Exxon blames Mayflower Pegasus Spill on Fall of Berlin Wall

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In response to mounting pressure from lawmakers and citizens that Exxon reveal the cause of the Pegasus Pipeline rupture which spilt 210,000 gallons of oil in Mayflower, Exxon’s Aaron Stryck called a press conference this morning and took questions from U.S. Representative Tim Griffin, U.S. Senator John Boozman and U.S. Senator Mark Pryor, among others. 

Stryck began, “I’ve called you here today to transparently explain that Exxon will not be releasing the full report about the Pegasus rupture. Thank you all for coming. I’ll be happy to answer questions.”

Senator Pryor began. “Why won’t you release the full report?”

Stryck deflected the question by claiming that the Pipeline and Hazardous Materials Safety Administration (PHMSA) is in charge of deciding what information is released, not Exxon.”

“But I just called PHMSA and they said you told them not to release it,” Pryor countered.

“Well, yea,” Stryck admitted, “the report contains…proprietary information. If just anybody had access to that people might use it to try to make better pipelines. That’s not fair. That’s not America.”

At the word “America” some individuals peppered through the audience wearing Exxon t-shirts issued a single, eerie, uniform clap.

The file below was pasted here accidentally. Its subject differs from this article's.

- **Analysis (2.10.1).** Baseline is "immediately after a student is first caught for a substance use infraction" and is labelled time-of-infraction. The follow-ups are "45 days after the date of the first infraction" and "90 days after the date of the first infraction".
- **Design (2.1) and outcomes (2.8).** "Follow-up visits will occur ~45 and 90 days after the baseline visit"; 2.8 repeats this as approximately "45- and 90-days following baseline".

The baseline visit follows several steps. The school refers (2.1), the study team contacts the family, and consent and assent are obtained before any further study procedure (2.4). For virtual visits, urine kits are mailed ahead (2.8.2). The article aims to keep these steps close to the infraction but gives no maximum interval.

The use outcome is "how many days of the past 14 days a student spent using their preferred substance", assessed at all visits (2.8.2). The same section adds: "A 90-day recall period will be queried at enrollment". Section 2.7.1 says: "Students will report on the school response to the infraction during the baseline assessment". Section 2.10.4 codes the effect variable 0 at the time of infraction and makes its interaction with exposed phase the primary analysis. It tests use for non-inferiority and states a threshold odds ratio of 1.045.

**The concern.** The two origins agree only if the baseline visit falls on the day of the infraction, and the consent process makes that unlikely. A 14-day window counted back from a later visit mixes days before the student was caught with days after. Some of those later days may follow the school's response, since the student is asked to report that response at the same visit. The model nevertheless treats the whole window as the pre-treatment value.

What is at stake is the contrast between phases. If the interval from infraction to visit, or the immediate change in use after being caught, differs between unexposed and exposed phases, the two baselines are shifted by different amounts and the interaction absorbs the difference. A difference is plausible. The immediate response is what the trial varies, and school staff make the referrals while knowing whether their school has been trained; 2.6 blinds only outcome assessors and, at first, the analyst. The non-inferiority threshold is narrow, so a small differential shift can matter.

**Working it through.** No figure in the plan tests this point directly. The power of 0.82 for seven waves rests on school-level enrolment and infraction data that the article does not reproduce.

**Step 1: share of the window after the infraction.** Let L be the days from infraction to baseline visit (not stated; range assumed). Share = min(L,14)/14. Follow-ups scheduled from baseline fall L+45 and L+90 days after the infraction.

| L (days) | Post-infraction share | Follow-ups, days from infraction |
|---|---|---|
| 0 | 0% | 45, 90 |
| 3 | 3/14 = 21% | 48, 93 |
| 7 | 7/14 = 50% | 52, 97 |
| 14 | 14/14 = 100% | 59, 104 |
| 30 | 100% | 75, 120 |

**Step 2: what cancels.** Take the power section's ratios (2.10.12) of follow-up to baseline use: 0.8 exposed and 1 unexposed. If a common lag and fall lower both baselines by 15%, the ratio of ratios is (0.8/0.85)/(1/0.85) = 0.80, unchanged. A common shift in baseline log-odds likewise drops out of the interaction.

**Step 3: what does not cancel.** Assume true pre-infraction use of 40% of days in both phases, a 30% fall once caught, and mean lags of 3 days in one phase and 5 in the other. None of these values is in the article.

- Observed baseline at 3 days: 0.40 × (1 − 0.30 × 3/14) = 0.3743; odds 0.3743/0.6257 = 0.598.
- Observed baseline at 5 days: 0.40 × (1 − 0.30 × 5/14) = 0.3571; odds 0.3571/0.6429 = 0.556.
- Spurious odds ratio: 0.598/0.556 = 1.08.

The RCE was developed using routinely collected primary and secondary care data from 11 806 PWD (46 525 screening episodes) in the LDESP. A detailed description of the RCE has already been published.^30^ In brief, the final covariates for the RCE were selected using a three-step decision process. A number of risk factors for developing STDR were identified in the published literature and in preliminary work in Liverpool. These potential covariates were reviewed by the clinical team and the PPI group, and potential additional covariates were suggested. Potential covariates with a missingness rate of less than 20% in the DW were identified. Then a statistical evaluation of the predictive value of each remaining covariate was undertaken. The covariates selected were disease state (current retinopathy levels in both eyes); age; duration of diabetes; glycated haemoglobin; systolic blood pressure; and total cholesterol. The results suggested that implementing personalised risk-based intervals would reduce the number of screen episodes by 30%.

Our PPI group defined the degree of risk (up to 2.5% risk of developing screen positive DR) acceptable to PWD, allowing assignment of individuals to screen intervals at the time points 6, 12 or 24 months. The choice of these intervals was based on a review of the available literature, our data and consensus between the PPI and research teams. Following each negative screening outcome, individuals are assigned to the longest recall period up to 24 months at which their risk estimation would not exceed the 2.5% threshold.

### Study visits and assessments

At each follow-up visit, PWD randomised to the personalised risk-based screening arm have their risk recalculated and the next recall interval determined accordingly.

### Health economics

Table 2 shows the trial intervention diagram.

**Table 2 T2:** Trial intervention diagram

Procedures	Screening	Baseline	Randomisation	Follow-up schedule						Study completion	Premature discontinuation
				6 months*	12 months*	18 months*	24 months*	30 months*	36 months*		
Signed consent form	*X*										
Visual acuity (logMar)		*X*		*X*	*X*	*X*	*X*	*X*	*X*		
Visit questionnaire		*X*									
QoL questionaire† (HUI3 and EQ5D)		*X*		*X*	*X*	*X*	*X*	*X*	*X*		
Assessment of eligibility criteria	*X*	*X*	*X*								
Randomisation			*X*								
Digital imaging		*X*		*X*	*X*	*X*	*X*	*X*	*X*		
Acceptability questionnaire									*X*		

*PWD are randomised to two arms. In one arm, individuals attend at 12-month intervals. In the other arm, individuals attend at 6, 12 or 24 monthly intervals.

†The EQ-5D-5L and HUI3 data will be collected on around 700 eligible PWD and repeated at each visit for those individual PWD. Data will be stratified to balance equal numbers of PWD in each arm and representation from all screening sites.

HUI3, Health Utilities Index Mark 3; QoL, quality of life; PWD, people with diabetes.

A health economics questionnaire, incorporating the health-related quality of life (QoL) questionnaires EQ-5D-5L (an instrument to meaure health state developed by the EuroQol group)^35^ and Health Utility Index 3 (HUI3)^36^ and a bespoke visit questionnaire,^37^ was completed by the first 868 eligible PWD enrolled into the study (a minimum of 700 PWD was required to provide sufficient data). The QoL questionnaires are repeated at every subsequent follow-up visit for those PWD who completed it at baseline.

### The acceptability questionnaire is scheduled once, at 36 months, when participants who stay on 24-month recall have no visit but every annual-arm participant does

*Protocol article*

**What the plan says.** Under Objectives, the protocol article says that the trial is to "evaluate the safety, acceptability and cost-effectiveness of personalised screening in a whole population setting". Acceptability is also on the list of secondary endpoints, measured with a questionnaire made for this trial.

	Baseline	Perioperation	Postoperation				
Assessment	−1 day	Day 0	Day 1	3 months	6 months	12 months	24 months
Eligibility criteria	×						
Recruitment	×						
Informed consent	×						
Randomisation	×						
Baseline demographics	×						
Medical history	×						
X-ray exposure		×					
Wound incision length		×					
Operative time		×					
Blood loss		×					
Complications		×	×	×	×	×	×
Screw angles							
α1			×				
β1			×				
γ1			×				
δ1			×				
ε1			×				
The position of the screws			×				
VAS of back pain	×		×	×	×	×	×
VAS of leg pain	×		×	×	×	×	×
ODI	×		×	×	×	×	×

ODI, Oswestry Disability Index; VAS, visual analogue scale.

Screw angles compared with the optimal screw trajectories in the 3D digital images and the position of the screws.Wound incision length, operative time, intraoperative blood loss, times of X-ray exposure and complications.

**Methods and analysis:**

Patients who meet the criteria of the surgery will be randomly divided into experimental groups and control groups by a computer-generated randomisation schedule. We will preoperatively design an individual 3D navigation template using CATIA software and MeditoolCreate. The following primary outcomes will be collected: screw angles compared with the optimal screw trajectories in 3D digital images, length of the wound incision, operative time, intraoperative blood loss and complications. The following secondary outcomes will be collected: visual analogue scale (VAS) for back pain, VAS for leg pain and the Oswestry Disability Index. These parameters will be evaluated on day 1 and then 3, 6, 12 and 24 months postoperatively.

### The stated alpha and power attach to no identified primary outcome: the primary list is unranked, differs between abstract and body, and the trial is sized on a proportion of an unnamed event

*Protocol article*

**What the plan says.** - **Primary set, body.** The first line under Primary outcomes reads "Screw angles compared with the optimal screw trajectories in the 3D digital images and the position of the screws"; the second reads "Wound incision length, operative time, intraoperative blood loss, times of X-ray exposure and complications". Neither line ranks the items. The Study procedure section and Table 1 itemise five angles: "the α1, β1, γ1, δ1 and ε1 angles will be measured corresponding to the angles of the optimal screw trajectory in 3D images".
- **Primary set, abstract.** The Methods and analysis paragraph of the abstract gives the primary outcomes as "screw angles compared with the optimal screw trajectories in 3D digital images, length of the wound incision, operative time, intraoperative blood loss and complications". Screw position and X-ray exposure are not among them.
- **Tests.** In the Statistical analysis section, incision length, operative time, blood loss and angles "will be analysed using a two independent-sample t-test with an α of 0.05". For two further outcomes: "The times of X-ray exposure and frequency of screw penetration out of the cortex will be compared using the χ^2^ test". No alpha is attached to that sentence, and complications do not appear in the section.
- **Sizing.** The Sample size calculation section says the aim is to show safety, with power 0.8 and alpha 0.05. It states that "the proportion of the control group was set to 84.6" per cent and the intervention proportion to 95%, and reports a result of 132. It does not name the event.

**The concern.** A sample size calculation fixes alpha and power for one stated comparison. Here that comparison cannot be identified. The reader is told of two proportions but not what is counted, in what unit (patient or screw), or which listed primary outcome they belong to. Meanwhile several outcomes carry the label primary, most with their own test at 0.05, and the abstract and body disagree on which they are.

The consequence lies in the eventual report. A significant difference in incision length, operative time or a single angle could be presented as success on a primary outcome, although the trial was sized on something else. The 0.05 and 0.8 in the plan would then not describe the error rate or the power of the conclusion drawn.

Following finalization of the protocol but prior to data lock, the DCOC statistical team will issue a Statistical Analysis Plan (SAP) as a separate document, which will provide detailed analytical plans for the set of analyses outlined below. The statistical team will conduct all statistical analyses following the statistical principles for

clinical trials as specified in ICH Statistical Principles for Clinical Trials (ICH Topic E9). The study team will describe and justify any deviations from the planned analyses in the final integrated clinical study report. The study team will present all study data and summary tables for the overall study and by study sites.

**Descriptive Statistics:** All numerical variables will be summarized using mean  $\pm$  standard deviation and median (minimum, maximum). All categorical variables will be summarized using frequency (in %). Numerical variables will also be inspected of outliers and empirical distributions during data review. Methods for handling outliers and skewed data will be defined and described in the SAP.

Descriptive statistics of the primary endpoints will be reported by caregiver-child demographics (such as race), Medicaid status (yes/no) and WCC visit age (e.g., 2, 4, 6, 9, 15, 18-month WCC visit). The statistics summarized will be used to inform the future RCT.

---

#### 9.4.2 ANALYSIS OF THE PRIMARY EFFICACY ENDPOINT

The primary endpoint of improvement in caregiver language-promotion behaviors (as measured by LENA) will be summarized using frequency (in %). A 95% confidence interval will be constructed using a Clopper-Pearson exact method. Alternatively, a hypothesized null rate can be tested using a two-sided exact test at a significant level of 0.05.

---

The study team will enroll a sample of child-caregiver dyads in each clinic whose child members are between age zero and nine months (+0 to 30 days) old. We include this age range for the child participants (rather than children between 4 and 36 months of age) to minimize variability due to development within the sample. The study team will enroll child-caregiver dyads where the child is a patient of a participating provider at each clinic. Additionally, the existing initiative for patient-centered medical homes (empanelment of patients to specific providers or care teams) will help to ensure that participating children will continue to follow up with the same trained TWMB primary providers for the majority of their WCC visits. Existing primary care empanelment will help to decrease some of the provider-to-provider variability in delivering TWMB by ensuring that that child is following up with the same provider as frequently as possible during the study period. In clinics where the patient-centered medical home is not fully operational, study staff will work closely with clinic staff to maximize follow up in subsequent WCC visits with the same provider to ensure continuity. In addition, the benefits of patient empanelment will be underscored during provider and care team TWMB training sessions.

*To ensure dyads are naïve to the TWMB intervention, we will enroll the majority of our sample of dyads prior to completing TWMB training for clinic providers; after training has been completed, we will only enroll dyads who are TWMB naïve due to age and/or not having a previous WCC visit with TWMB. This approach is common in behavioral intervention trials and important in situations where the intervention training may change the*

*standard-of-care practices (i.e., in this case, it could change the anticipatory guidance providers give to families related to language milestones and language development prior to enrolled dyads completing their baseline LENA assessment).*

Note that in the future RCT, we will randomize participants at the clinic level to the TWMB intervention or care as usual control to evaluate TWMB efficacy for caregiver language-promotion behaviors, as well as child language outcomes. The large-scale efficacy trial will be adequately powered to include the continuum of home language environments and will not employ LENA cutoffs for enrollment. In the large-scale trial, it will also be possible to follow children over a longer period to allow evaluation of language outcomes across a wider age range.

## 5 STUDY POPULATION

Senator Boozman raised his hand, and when called upon by Exxon’s Stryck, he asked, “What brings Mayflowers?”

“On behalf of Exxon,” Stryck said, “April showers bring Mayflowers.”

Satisfied, Boozman handed his microphone to U.S. Representative Tim Griffin.

“Thanks to my sweet Karl Rove connections, I know that the rupture was caused by a defect in the Pegasus pipeline,” Griffin challenged.

In defense, Stryck said it was not Exxon’s fault that some manufacturer in the 1940s that no longer exists did a bad job welding some pipes.

Pryor chimed in, “but it’s the same defective pipe that travels through the Lake Maumelle watershed, the primary water source for 90% of Pulaski County. “

As Stryck thumbed through notes, Griffin pointed out that reports show Exxon knew about the defect in the pipeline in 1989.

Exxon’s Stryck explained that other factors come into play, like surface trauma and that there was a lot going on back in 1989.

“Like what?” asked Senator Boozman with the wonder of a child.

“Like the fall of the Berlin Wall, for example. That’s a lot of surface trauma right there,” Stryck answered.

Following a brief PowerPoint showcasing pictures of new sod, Stryck concluded the press conference.

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Exxon blames Mayflower Pegasus Spill on Fall of Berlin Wall